Science and Health

'Hellboy' To 'Thunder Thighs': How Dinos Get Their Nicknames

When dinosaurs make the news, they usually have some outlandish description tacked on to them, but is that a paleontological ploy to get them noticed?

'Hellboy' To 'Thunder Thighs': How Dinos Get Their Nicknames
Julius T. Csotonyi, Gabriel Lío, and Emily Willoughby / CC BY SA 3.0

It seems like it shouldn't take much to make dinosaurs cool — especially considering the latest movie loosely based on them is breaking all sorts of records right now. (Video via Universal Pictures / 'Jurassic World')

And yet when you look at dinos in the news, you get headlines describing "Hellboy" dinosaurs, "Jar Jar Binks" dinosaurs and even a "chicken from hell." (Video via BBC)

Those descriptions often have a tenuous connection with reality, as evidenced by that "Jar Jar Binks" dinosaur, Deinocheirus, which basically looked nothing like Jar Jar Binks. (Video via University of Alberta20th Century Fox / "Star Wars: Episode I — The Phantom Menace")

And that makes it seem like someone is trying to make dinosaurs — which, again, are already cool — even more eye-catching. But who?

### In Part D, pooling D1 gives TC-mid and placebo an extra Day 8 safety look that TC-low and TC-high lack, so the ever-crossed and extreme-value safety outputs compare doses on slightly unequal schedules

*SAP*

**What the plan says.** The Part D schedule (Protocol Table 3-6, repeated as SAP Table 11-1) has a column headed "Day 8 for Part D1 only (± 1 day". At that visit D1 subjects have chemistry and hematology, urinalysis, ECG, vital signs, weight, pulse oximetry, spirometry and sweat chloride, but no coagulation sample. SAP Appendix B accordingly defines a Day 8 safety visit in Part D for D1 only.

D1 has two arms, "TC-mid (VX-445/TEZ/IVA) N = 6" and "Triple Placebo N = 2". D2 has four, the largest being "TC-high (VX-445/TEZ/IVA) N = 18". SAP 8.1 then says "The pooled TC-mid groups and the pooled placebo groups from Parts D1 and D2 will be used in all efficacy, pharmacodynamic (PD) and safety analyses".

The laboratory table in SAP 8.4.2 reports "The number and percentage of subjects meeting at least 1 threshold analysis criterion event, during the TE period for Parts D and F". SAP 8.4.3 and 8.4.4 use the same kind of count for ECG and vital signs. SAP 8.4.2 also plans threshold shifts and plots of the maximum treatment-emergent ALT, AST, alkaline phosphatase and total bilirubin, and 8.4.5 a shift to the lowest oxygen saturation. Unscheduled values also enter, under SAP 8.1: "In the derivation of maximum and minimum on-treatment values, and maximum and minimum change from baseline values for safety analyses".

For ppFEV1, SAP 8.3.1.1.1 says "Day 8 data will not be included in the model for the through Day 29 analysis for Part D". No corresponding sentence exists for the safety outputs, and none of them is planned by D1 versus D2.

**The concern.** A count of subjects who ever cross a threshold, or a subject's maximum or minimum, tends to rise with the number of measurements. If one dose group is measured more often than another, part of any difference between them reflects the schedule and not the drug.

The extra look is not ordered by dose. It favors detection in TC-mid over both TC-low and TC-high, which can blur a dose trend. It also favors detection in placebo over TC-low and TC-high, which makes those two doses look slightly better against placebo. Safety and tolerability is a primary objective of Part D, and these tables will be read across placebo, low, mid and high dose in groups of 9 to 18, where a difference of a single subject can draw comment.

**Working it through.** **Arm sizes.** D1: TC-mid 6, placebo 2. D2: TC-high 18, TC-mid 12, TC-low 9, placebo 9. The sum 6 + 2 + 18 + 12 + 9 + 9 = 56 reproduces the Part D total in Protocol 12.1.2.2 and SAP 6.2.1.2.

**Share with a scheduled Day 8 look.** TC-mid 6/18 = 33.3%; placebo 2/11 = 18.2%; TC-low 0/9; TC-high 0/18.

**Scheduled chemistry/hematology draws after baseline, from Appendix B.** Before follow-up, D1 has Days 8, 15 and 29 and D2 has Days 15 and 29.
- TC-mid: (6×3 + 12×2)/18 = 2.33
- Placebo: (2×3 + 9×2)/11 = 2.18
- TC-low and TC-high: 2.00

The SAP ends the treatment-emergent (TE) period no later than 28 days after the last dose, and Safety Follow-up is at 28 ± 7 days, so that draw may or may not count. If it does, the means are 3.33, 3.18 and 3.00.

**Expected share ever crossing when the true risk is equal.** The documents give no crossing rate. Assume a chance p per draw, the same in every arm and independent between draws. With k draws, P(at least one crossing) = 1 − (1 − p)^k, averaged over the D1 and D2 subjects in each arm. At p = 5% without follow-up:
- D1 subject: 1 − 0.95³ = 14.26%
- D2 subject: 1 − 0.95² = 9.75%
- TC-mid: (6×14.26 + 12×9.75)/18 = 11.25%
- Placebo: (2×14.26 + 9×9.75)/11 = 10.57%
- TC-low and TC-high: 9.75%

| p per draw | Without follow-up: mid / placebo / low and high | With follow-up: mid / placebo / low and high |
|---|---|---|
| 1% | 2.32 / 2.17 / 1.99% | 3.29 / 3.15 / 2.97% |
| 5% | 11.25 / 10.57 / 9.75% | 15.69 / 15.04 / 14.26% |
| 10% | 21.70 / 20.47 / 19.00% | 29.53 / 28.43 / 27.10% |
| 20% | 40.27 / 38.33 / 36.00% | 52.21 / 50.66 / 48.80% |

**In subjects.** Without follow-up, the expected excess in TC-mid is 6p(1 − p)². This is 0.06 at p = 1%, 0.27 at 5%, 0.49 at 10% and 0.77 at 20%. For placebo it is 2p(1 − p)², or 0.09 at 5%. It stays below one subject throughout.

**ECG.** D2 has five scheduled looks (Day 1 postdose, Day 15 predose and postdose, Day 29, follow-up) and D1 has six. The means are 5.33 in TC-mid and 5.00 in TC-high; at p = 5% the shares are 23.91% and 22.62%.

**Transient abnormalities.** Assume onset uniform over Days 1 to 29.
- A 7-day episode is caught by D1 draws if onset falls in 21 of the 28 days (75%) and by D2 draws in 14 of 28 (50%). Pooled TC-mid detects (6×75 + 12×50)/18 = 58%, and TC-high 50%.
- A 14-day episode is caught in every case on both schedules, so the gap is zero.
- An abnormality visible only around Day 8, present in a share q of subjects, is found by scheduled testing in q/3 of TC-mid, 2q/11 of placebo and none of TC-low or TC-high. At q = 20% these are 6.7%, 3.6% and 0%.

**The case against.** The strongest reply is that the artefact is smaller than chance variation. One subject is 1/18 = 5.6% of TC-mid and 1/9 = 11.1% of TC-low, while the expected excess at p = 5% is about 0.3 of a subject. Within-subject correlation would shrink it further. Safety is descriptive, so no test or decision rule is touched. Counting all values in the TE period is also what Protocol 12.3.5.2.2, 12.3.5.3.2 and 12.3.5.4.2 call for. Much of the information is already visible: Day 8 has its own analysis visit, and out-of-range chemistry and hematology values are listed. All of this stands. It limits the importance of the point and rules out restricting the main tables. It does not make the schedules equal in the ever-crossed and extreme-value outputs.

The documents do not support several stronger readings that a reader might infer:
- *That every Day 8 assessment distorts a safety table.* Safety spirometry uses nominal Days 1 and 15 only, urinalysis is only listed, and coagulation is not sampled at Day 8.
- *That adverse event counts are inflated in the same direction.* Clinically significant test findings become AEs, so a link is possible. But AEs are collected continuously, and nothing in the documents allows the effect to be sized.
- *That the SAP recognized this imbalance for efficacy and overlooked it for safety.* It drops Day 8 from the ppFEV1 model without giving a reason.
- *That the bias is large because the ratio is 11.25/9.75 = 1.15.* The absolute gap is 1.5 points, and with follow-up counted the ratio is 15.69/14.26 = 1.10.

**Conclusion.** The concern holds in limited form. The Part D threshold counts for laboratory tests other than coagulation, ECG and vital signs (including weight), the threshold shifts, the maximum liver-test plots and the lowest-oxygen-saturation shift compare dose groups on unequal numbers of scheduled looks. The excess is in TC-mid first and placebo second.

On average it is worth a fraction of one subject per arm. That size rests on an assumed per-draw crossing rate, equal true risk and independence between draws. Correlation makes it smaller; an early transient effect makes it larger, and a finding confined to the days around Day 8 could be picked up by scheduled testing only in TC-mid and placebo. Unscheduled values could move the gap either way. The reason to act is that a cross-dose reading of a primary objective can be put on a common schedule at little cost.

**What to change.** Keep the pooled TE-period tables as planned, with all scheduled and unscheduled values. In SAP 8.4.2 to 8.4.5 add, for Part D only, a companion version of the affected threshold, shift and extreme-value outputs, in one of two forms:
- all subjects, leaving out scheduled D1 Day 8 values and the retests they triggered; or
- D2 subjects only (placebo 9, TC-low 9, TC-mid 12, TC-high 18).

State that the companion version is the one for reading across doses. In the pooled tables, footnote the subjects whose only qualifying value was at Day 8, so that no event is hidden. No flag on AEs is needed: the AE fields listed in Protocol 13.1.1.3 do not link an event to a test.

While Jar Jar appears to be a press invention, other monickers — like the "chicken from hell" — come straight from the scientists themselves, who gave it that nickname as a joke.

Same goes for the "Hellboy" dinosaur, the "platypus" dinosaur, and the "thunder thighs" dinosaur, who actually got the nickname worked into its scientific name.

Seeing how easily these nicknames translate into headlines, the notion that giving your dinosaur an outlandish descriptor could help get it noticed doesn't seem like a stretch — given how hundreds of new dinosaurs are discovered every year.

But little nicknames don't compare to some of the sensationalizing that went on during paleontology's early modern history.

The race to collect and discover new fossils in the U.S. during the 19th century was such that science took a back seat to self-aggrandizing, with high-profile figures — like Edward Cope and Othniel Marsh — resorting to theft and bribery to try to outdo one another.

In that context, a couple outlandish nicknames don't seem so bad, especially when one objective of paleontologists, and scientists in general, is to draw more people to the sciences. (Video via The Salt Lake Tribune)

As paleontologist Steve Brusatte explains, "Jurassic Park" — the original one — kind of played that role, too. "It inspired a huge number of people to study dinosaurs," and it "led many museums and universities to hire dinosaur experts, and catalysed [sic] a burst of funding for palaeontological research." (Video via Universal Pictures / "Jurassic Park")

So even if the "chicken from hell" doesn't look that much like a chicken, if the name gets people looking, that might be enough. 

This video includes images from Mark Klingler, Carnegie Museum of Natural HistoryJulius T. Csotonyi, Gabriel Lío and Emily Willoughby / CC BY SA 3.0.